- In a woman it’s about 105 pounds per square inch
So give all your attention to your THT workouts. It’s all about those progressions! If you’re progressing, you’re going in the right direction. If you really want to take body weight readings, once a month is plenty.
Size Gains Can Be Cyclical In Nature
One phenomenon that has been noted by many including myself, is that increases in muscle size are cyclical for many people. What I mean by this is that many people continually make strength increases for a period of time with little increases in size. Then a few months later, they seem to start PACKING on new slabs of muscle in a rather short period of time.
They then maintain this new size while making further strength increases for another period of time. 2-3 months later – Blam! Another slab of meat! It’s just the way it is for some people.
By the way, what about those first participants on the Arms Blast Experiment. Gaining 1/2 to 7/8ths of an inch on their arms over 4-6 days; how much do you think the scales went up with that increase in size? I don’t have that answer, but I bet it barely registered.
You have to realize that the bodybuilding industry has an interest in keeping you going through endless bulking and cutting cycles.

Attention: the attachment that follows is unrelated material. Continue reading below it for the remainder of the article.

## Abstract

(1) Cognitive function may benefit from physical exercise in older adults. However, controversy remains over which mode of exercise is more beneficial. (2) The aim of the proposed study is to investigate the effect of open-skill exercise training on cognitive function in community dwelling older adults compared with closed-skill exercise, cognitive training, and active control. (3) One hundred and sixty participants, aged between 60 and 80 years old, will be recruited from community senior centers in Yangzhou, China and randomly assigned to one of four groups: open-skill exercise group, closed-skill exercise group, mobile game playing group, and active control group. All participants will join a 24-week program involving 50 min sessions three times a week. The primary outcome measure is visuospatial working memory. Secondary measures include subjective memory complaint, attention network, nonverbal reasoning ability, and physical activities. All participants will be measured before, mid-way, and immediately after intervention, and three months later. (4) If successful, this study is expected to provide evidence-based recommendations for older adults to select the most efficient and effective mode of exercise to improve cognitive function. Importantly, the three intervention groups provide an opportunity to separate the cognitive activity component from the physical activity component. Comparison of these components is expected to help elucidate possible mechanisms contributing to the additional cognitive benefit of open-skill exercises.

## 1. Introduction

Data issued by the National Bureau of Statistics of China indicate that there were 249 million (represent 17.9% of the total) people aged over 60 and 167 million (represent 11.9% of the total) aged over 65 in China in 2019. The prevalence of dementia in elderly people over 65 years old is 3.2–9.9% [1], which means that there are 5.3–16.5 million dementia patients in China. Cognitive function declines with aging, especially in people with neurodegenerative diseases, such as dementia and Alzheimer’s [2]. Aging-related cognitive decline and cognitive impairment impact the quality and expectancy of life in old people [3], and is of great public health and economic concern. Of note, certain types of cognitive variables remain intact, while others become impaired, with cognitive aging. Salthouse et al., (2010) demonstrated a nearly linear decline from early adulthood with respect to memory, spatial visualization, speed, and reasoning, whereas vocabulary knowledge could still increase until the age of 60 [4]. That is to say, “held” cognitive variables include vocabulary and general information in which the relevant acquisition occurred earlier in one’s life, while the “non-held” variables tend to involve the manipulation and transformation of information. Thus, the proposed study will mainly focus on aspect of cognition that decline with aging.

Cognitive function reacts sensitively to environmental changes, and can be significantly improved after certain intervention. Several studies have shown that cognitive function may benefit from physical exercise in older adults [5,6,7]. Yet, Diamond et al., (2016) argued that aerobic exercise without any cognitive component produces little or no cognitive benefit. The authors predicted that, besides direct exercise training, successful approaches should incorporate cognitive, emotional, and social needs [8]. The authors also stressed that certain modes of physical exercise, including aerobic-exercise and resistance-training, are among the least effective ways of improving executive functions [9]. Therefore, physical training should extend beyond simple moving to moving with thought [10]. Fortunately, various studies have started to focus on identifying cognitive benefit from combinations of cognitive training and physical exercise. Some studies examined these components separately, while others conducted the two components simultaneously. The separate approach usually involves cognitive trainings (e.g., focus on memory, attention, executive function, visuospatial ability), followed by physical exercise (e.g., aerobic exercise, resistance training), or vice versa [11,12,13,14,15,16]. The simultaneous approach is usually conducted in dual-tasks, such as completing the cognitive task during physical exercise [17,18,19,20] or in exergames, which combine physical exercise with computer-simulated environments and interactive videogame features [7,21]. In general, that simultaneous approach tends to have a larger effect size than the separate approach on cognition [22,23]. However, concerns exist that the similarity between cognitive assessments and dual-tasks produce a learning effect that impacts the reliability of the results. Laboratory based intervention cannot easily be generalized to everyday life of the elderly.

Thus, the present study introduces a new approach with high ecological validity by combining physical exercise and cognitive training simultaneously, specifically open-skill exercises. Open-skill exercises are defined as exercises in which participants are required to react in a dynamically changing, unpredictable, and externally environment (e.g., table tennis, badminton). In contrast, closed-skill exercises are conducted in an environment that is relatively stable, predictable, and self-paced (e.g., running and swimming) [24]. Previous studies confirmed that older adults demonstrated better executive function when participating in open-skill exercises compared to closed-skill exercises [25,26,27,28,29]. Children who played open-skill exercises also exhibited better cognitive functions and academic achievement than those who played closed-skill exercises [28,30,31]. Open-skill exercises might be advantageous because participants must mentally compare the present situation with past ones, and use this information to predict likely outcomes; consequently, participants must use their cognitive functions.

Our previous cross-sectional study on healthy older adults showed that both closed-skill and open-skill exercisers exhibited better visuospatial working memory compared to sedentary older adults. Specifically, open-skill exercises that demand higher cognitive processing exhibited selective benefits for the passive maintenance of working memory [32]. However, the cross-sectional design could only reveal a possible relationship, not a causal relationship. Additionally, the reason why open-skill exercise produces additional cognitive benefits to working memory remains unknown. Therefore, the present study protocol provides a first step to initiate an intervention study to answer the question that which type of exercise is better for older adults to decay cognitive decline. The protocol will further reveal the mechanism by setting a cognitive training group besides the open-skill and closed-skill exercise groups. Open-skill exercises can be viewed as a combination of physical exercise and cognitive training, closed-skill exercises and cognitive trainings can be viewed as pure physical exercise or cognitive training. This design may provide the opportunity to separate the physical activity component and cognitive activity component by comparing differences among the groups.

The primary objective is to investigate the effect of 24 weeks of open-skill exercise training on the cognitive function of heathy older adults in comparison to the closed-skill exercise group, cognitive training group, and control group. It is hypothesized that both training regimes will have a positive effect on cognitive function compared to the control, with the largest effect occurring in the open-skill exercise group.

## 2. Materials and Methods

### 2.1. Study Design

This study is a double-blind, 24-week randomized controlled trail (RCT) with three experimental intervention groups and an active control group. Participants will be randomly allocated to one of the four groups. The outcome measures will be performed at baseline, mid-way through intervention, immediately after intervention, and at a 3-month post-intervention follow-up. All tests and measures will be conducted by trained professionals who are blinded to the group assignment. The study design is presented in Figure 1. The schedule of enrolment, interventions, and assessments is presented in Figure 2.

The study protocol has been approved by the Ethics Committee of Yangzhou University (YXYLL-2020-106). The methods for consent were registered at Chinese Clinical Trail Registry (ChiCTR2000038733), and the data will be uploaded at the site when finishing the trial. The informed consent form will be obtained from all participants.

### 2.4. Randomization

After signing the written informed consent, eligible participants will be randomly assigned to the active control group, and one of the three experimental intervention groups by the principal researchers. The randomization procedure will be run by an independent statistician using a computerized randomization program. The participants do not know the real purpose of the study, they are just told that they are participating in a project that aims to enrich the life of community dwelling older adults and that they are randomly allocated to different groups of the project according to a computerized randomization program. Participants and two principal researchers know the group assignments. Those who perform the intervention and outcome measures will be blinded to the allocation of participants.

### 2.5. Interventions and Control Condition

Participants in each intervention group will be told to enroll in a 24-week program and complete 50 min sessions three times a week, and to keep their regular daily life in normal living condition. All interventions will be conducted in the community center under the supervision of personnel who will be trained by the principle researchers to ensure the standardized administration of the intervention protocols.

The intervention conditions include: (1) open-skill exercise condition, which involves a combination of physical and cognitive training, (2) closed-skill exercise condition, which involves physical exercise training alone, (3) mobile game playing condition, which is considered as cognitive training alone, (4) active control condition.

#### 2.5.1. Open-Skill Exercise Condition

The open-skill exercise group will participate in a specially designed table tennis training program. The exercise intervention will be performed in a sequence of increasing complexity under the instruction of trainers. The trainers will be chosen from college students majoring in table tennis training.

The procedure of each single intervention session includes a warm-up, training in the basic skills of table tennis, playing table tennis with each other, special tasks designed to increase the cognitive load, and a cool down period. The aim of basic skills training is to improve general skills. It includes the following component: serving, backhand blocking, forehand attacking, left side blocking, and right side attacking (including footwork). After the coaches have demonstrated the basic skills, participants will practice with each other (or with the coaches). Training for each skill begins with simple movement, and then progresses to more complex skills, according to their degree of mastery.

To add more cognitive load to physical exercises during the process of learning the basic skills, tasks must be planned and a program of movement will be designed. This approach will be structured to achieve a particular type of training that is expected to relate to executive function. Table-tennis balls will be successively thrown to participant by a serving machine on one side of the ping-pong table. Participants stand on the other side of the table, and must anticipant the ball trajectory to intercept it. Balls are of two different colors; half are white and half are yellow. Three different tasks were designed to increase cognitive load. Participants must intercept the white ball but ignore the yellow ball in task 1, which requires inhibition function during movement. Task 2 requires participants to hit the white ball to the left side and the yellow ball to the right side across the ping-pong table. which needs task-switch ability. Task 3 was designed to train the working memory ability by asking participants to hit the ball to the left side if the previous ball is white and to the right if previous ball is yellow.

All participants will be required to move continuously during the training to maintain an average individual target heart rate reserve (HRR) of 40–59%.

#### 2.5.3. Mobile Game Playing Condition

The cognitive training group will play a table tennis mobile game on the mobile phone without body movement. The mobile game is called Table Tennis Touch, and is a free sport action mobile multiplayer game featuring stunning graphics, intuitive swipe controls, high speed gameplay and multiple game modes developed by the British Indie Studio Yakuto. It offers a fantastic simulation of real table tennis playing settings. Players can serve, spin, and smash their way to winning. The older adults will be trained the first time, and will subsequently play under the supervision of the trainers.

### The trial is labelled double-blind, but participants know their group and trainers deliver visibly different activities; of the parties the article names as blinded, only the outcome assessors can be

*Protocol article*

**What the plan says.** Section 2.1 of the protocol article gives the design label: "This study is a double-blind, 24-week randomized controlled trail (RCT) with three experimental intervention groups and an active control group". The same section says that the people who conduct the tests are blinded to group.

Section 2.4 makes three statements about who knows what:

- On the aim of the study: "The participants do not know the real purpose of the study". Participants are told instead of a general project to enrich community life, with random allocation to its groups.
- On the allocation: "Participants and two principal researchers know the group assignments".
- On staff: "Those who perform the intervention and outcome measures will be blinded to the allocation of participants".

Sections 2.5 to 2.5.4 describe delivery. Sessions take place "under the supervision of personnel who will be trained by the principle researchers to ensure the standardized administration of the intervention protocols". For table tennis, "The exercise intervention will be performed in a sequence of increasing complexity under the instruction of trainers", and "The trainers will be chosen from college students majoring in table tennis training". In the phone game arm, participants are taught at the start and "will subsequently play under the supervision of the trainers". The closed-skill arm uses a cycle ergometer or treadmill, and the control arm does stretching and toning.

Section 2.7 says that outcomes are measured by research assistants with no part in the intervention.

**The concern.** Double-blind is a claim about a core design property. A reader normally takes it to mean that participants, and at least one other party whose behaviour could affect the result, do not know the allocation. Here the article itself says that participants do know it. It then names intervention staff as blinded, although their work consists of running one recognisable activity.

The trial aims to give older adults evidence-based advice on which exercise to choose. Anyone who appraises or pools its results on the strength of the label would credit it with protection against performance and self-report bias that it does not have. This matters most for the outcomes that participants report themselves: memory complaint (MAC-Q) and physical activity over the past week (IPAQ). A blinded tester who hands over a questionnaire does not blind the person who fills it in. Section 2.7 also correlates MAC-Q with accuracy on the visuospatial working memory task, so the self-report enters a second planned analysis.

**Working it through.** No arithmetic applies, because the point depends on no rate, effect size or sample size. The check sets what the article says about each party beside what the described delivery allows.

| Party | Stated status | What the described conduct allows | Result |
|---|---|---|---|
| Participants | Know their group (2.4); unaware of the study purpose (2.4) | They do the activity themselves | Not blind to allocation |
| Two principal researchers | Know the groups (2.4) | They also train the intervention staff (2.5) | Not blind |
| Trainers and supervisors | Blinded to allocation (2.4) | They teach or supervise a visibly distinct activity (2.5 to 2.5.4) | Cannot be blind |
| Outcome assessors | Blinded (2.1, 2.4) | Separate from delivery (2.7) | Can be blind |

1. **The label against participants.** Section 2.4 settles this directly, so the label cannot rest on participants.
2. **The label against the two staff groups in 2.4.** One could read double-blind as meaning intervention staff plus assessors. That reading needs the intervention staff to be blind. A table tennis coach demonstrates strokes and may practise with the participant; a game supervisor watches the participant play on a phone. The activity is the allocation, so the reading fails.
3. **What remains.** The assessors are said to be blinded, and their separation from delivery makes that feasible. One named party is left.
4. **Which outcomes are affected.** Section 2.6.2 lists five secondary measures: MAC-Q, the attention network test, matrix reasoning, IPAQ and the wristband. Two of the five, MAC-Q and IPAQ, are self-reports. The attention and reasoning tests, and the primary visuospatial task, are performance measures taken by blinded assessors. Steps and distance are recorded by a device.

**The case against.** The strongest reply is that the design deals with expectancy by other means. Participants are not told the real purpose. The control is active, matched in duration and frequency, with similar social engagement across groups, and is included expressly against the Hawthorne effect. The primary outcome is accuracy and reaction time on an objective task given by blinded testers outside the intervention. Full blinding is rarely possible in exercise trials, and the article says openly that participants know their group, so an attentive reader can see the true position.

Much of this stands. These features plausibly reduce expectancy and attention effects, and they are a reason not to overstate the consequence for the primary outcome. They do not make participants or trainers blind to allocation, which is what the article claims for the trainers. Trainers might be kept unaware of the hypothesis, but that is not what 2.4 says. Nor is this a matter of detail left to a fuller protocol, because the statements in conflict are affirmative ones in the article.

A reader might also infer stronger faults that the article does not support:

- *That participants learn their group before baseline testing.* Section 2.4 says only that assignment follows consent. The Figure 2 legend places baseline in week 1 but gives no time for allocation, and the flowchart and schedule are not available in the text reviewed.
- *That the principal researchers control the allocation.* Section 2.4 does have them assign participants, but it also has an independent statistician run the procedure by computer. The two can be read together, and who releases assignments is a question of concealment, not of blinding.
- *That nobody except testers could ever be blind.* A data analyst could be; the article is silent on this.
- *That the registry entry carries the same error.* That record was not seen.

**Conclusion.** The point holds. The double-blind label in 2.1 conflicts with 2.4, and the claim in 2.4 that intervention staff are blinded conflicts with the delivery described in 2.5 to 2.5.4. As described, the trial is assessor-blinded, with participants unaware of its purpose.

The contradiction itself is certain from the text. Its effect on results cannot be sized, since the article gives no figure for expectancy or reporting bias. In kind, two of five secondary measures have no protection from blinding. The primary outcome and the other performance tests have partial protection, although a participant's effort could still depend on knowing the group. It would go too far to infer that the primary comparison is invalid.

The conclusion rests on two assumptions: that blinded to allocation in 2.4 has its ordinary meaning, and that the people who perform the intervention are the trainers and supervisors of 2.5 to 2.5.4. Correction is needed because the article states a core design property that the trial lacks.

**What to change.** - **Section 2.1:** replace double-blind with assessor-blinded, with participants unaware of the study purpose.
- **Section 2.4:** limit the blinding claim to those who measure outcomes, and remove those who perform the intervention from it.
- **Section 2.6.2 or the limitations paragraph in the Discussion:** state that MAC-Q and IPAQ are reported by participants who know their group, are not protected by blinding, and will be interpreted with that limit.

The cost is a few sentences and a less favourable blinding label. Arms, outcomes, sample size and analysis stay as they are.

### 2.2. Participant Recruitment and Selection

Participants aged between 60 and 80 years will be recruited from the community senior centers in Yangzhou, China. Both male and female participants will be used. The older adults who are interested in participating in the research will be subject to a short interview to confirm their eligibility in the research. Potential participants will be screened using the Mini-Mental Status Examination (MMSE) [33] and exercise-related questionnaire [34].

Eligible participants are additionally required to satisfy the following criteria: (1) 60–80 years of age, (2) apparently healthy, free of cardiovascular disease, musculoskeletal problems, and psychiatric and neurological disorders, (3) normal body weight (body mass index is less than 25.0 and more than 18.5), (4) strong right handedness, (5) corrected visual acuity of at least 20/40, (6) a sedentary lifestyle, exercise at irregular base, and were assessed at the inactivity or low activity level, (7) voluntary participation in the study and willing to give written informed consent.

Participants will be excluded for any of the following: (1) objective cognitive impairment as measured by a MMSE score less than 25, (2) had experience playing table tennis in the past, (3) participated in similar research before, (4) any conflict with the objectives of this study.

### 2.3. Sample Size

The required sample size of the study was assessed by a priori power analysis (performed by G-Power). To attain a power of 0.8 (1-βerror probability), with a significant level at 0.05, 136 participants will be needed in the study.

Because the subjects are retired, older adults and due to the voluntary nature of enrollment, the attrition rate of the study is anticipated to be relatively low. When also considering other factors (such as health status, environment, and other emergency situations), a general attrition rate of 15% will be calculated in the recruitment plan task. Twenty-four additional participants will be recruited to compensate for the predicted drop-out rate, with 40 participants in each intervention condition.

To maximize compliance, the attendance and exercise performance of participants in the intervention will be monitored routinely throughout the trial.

Then you’ll get fed up of that gut and purchase fat burners and meal replacement bars to shift it. Of course you’ll buy bodybuilding catalogues magazines all year round too. The whole industry depends on you NOT figuring this thing out.
I get to sport a six-pack all year. Heck, there are people who aren’t even into bodybuilding that are quite muscular and lean all year round. They simply lift and eat whenever they’re hungry. They’ve no idea how many calories they’re consuming.
While this isn’t optimal for gains in muscle size, they can have a six-pack year-round because their minds were never poisoned by bodybuilding orthodoxy nonsense.
Speaking of the orthodoxy; they tell you to expect 3-5lbs of muscle gain a year. 3lbs a year is 0.05lbs per week, and 0.0082lbs per day. 0.05lbs comes to an extra ~30 Calories per WEEK and about 4-5 Calories per DAY. Yet you supposedly need 500 surplus calories every single day to fuel this minuscule growth!?
NOTE: If you’re thinking that you need extra calories to fuel the workouts themselves and the recovery, remember that this is already taken into account in first part of formula before you add any extra/growth calories.
Also, the anabolic process itself needs calories/energy, so I’m not advising you to eat 4 extra Calories per day! I’m suggesting you use this formula as a starting point and adjust if necessary i.e. if you add fat, reduce calories. If you don’t measure any gains over a couple of months, add calories. However, I think you’ll find it works out about right.
Take Home Message: Devote all your energy to your THT workouts and your progressions. That’s where all the fun is, anyway. At the most, take monthly weight readings. Eat sufficient calories, not excess calories, so you can stay lean and look good all year round.
Train With Intensity!
image credit: Nutrition Council